Is it really STEM at work?

In April 2011, the STEM (Science, Technology, Engineering, Mathematics) Strategic Plan Task Force of the FCR-STEM (the Florida Center for Research in STEM) published its strategic plan for Florida STEM education (Click Here to read the full report). This 60+ page effort focuses on K12 and post-secondary education. The declared task is to build a strong and deep STEM knowledge and skills based workforce. The document also defines current status by compiling a number of educational rankings and standardized test results into one document. These data provide some guidelines as to what needs to be improved, it is also data that the Florida Department of Education (FL DOE) and educators have been tracking, for that purpose, for a number of years. The Florida STEM Strategic Plan is laid out in three goals: the first related to student performance; the second related to teacher preparation and performance, and the third focused on establishing a sustainable infrastructure for STEM.

Although it is commendable that this FCR-STEM publication has set STEM performance and preparation goals, increasing the competency levels of Florida's K12 students and faculty in STEM disciplines has been a clear focus of the FL DOE for a number of years. Its implementation of the 2006 legislation defining Florida Career Academies initiated the FL DOE's long-term strategy to increase student graduation rates, provide relevant career aligned education, align career education programs with valid industry certifications, and implement problem based learning in learning communities in Florida schools. There are now numerous academies across Florida school districts, and thousands of industry certifications earned by Florida high school students. The FL DOE has continued to push the rigor of career academies by aligning the CTE standards to academic STEM standards to permit academic credit for students in the aligned academies. The state driven implementation timeline includes breathing room to be sure teachers are, or will be properly trained and credentialed to teach both a CTE and an academic science, or math.

The FLDOE has also developed the Next Generation Sunshine State Standards (NGSSS) as well as implementing new, more rigorous high school graduation requirements legislated in 2009. To graduate from a Florida high school, 9th graders in 2013 will be required to successfully complete 3 rigorous math and 3 rigorous science classes. Most of these courses must also have an end of course exam that can be used for acceleration and/or transfer.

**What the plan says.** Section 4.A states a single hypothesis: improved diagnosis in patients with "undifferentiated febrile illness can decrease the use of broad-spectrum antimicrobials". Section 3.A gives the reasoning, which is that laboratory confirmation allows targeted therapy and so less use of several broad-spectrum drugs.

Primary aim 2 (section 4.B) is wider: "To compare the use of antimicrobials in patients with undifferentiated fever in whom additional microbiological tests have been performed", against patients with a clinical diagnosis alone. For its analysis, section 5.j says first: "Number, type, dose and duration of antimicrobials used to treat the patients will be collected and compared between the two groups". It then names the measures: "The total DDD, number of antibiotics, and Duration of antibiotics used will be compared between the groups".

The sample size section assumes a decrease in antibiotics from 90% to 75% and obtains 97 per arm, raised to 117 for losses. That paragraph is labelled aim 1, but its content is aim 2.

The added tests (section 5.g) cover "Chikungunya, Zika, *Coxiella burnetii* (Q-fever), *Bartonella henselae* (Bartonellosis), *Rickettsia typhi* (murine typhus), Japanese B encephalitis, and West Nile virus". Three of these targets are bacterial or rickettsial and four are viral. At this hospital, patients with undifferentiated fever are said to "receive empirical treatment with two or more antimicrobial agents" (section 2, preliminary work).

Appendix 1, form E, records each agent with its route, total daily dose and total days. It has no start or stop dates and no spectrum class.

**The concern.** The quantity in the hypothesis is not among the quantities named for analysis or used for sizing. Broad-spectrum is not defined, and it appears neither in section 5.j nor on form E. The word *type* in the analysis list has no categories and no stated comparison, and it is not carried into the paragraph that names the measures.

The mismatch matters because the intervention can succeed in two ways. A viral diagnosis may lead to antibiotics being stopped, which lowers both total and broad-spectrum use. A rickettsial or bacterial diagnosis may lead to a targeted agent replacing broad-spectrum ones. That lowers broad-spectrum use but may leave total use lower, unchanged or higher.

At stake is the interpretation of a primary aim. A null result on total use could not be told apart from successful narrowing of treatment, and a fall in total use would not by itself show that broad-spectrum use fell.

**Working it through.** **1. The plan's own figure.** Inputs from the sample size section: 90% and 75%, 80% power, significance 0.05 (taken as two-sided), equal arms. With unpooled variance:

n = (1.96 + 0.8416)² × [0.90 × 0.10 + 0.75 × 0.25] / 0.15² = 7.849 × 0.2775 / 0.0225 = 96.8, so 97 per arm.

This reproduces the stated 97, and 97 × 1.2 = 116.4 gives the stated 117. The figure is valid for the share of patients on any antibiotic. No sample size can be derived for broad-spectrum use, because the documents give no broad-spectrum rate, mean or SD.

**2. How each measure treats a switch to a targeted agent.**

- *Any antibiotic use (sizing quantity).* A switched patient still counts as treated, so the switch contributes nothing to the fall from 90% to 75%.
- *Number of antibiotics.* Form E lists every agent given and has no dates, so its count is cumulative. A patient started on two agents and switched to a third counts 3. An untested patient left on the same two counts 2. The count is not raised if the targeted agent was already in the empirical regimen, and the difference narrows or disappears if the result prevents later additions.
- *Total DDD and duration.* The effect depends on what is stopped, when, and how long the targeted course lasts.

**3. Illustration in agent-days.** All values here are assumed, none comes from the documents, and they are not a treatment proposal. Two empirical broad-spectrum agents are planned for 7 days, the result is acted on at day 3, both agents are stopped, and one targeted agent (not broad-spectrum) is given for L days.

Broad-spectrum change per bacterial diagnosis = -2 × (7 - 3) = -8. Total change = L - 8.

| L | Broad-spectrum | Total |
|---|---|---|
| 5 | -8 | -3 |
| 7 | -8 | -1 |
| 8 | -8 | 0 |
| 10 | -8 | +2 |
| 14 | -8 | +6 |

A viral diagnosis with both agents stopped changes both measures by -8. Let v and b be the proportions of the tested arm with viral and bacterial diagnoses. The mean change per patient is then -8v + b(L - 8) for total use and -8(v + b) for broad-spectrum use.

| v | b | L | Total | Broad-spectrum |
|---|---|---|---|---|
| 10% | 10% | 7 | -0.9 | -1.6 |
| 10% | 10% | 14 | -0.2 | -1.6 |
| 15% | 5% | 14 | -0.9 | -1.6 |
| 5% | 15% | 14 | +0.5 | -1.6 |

What's next? As the FCR-STEM document is digested, it is hoped that policy makers, legislators, and industry partners appreciate that much of the first two goals are already being addressed by FL DOE. Therefore, they should focus their attention on establishing a sustainable infrastructure (goal 3) by tackling the challenging task of finding stable funding to adequately support and sustain the ongoing bold efforts being systematically implemented in our state. In addition to secure funding, sustainability requires that STEM industries must become personally and permanently engaged in the educational processes. There are many ways to do this, including financial incentives, mentoring, school partnerships, curriculum reviews, student and educator celebrations and more. A predictable, realistic funding formula, coupled with industry engagement will ultimately promote efficient and effective long term strategies and spawn a robust post-secondary population of students pursuing STEM careers, requiring further education.

To make all of this work, it is necessary to put the needed funding plan in place now, and then remember that the first data point reflecting full implementation of the new graduation requirements will come with the graduating class of 2017. We need to be patient, hold the course, and continue full support of the FL DOE programs and processes in place. The current efforts have built-in success indicators along the way to keep us informed and suggest corrections. Energy and resources should now be spent on program and process enrichments as well as adding strategic complementary programs which accelerate our successes.

What is FLATE’s role in this grand Florida STEM challenge? FLATE has supported a rigorous integrated approach to STEM in its curriculum, outreach, and recruitment efforts for K-12 students since its inception. All students need a strong STEM foundation no matter what they choose for their career path. Bringing students, faculty and industry together has always been one of our guiding principles behind everything we do. Since 2004, NSF, via FLATE alone, has invested nearly $6 million in supporting STEM education in Florida. Activities include STEM-based teacher and faculty professional development, ready to use curriculum modules based on Florida industries, implementation of school-industry partnerships, award winning curriculum development, support for technical programs and labs, awards and recognition for teachers, and providing financial support for relevant student experiences including robotics camps and industry tours. NSF has also provided significant funding directly to various Florida State Colleges and Universities in support of STEM-related educational initiatives.

On a different sTEm related front, please join us in celebrating the success of Lakewood Ranch students taking a lead in getting industry certified. Before you try your hand at the next sTEm-at-work puzzle, check out the article about Brooksville Elementary School and their use of our sTEm-at-work puzzles, drop in at the STEM educators corner to enroll for the STEM camp for teachers, or the FLATE Engineering Technology Institute. As we draw closer to the deadline, don't forget to submit your nominations for the 2011 FLATE Awards!

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